Playing host to Latino journalists is not something I get to do every day, but I seized the opportunity when it came up. People assume that I am only receptive toward Asian journalists, but that’s nonsense.
On Oct. 4, 21 television journalists from Venezuela, Costa Rica, Columbia, Paraguay, Uruguay, Peru, Ecuador, the Dominican Republic, El Salvador, and Chile visited the International District (ID). I gave them a tour — not so much about ID’s history, but about what’s currently happening in the area, including Vulcan’s buildings, the two stadiums, Amazon (which used to be located here), Uwajimaya, the Chinatown Gate, the Wah Mee Massacre site, and other highlights.
I got some interesting questions from the journalists.
“Do you get money from the Chinese government?” one Latino journalist asked.
“Why do you ask?” I said. I was curious.
“Because many Chinese newspapers [in South America], get money from their government,” he replied.
Oh yes, China Press is owned by the Chinese government. The Taiwanese government owns a television station and newspapers, too.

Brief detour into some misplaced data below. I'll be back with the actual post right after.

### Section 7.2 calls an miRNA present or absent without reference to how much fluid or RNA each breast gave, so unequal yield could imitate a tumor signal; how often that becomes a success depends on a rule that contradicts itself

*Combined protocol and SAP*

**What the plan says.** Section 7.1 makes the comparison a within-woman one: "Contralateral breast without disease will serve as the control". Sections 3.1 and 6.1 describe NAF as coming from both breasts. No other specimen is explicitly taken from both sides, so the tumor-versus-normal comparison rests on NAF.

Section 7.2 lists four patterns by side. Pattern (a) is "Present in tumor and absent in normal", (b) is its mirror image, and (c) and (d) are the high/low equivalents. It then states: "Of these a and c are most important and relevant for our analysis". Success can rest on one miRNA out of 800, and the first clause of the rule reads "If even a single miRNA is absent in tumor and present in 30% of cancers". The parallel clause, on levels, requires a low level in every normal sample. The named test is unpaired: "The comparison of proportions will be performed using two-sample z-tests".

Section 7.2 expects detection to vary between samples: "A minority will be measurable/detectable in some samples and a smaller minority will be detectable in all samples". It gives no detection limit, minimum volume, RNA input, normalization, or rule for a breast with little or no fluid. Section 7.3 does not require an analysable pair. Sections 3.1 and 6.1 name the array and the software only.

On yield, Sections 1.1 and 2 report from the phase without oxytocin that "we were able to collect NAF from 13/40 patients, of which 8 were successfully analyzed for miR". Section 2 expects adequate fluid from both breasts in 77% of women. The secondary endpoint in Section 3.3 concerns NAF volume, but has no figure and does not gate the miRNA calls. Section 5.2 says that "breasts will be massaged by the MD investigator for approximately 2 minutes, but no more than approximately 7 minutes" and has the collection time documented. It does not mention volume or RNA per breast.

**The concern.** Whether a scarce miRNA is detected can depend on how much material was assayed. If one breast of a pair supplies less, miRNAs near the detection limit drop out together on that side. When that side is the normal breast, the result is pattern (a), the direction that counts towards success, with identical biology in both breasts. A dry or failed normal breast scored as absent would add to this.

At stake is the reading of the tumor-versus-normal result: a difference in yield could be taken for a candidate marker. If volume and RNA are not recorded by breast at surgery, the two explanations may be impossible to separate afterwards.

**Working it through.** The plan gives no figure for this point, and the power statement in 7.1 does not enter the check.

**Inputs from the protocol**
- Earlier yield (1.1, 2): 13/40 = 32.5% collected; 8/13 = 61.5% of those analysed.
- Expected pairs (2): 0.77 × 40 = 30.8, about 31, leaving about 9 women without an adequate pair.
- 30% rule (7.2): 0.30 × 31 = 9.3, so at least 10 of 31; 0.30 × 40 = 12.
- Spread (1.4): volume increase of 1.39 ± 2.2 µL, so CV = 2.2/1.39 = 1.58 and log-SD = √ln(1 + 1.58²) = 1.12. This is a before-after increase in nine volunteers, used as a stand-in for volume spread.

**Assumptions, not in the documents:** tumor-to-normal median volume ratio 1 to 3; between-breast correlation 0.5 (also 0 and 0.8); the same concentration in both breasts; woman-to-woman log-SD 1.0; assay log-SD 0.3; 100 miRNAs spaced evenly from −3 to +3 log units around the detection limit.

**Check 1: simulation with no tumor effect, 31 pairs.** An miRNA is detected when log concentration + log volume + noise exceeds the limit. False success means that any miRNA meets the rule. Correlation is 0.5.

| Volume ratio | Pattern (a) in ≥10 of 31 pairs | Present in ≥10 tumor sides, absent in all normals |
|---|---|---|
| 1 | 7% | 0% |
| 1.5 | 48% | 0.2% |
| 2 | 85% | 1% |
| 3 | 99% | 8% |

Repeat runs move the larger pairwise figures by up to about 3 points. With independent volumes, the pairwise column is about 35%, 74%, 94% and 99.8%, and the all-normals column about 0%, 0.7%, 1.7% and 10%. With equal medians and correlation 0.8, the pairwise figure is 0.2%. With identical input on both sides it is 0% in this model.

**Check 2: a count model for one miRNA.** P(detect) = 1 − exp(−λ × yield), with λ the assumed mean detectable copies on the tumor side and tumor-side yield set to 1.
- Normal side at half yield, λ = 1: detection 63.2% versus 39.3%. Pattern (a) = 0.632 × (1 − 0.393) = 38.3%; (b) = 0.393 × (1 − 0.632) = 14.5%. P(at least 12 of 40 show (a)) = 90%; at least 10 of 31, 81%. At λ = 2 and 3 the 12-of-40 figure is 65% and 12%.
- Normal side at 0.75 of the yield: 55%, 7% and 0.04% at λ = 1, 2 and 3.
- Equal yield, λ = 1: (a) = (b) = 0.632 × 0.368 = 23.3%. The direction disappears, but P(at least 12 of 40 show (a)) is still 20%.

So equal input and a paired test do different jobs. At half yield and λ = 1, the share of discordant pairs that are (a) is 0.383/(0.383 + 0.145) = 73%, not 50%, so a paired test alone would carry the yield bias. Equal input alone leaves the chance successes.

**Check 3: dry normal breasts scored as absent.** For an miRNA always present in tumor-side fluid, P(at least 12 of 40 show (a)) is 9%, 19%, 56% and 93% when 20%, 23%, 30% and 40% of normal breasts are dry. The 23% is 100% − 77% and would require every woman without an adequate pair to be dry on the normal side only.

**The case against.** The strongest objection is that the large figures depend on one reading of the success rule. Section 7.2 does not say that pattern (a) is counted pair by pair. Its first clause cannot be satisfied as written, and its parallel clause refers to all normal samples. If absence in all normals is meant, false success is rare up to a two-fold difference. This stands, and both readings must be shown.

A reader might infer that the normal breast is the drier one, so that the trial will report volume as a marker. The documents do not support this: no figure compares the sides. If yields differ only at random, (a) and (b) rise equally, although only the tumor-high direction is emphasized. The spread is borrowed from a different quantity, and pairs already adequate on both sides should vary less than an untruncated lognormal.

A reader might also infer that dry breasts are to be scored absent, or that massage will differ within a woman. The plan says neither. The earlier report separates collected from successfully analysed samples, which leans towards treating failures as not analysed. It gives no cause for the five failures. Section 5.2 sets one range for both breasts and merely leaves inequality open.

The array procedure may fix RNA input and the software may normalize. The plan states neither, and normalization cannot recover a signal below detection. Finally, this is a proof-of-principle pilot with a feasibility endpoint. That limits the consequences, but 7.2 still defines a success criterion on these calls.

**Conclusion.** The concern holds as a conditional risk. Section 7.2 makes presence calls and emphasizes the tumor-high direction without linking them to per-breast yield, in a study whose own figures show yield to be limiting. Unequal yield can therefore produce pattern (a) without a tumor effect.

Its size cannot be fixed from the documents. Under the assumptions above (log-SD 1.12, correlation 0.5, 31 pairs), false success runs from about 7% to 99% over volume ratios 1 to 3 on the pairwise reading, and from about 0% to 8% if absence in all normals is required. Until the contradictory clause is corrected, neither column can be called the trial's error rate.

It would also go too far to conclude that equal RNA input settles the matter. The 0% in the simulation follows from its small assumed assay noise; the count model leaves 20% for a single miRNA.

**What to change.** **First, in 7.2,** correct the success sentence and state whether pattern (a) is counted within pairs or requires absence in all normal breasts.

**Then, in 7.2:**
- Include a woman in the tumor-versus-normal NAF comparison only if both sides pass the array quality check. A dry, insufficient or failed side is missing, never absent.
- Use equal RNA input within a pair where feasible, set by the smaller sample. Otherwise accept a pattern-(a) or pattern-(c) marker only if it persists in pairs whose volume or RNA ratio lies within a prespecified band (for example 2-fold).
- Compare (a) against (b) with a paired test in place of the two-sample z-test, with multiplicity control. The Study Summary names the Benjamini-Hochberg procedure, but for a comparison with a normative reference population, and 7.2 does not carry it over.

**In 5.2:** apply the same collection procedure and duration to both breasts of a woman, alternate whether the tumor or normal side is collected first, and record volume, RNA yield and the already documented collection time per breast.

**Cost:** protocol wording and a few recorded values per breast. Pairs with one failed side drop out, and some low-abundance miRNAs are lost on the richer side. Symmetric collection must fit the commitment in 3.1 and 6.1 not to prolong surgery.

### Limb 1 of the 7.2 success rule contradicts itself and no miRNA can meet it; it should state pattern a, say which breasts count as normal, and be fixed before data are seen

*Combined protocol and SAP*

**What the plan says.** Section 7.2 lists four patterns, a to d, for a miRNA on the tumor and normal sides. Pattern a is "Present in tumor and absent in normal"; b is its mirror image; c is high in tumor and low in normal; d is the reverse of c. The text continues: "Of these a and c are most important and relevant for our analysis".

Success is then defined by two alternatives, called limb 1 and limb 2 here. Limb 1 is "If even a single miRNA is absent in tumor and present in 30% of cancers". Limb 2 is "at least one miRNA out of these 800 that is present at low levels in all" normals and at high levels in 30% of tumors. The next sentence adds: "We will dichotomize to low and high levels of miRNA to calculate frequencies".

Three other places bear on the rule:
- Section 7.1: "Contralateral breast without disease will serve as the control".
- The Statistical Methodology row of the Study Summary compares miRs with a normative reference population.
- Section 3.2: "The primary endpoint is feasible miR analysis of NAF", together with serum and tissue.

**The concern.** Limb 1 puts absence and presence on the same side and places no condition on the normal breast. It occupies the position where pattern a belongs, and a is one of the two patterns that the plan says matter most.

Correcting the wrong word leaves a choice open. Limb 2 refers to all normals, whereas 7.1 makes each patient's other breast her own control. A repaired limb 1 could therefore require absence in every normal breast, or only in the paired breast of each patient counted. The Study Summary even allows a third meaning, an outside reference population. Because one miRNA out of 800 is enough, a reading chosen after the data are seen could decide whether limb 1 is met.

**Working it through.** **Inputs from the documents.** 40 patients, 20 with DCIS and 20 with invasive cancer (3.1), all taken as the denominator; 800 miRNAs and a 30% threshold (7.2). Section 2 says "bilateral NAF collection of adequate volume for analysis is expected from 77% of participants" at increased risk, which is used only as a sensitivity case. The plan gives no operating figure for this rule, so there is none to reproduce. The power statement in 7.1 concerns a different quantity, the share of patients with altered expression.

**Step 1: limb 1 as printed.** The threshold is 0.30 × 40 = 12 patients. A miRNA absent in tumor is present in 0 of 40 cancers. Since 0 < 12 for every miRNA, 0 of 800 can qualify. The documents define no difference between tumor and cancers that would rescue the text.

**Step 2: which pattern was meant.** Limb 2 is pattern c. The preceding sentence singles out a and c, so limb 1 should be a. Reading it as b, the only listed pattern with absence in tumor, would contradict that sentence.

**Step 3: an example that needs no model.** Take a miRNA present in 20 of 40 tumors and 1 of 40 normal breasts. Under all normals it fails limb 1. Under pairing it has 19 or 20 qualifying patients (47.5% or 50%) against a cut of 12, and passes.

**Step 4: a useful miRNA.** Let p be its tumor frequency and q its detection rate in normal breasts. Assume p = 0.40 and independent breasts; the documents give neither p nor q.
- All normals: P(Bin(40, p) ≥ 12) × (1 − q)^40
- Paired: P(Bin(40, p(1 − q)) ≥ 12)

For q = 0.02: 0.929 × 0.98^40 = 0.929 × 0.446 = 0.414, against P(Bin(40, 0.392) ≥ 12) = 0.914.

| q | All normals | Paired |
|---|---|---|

We are American newspapers even though the Seattle Chinese Post (SCP) is written in Chinese. Both Northwest Asian Weekly and the SCP are independent from Taiwan and China. We focus on America and the local community.
“So what is your source of income?” another asked.
“Advertisements,” I replied.
“Have you suffered a lot of discrimination because you are a woman?” a male journalist asked.
“America is progressive toward women,” I responded. “Perhaps I suffer more discrimination as a person of color. Often, discrimination is very subtle. I just feel it.”
I asked them a question, “So what’s your impression of America?”
“A country of great extremes,” one said. “The liberal vs. conservative, the climate, and geography.” The group spent one week on the East Coast. “It was cold there and warm in Seattle.”
In the past, Q&A sessions for international journalists have taken place in my office. Now, my approach is to make sure that they spend money in the ID, by having lunch or shopping, for example.
This time, the Latino journalists bought nothing, but they ate a big dim sum lunch.
When the dim sum cart was moved to our tables, the only word from their mouths was “Si.”
I don’t mind giving a free tour. The least our guests can do in return is patronize our community’s businesses. ♦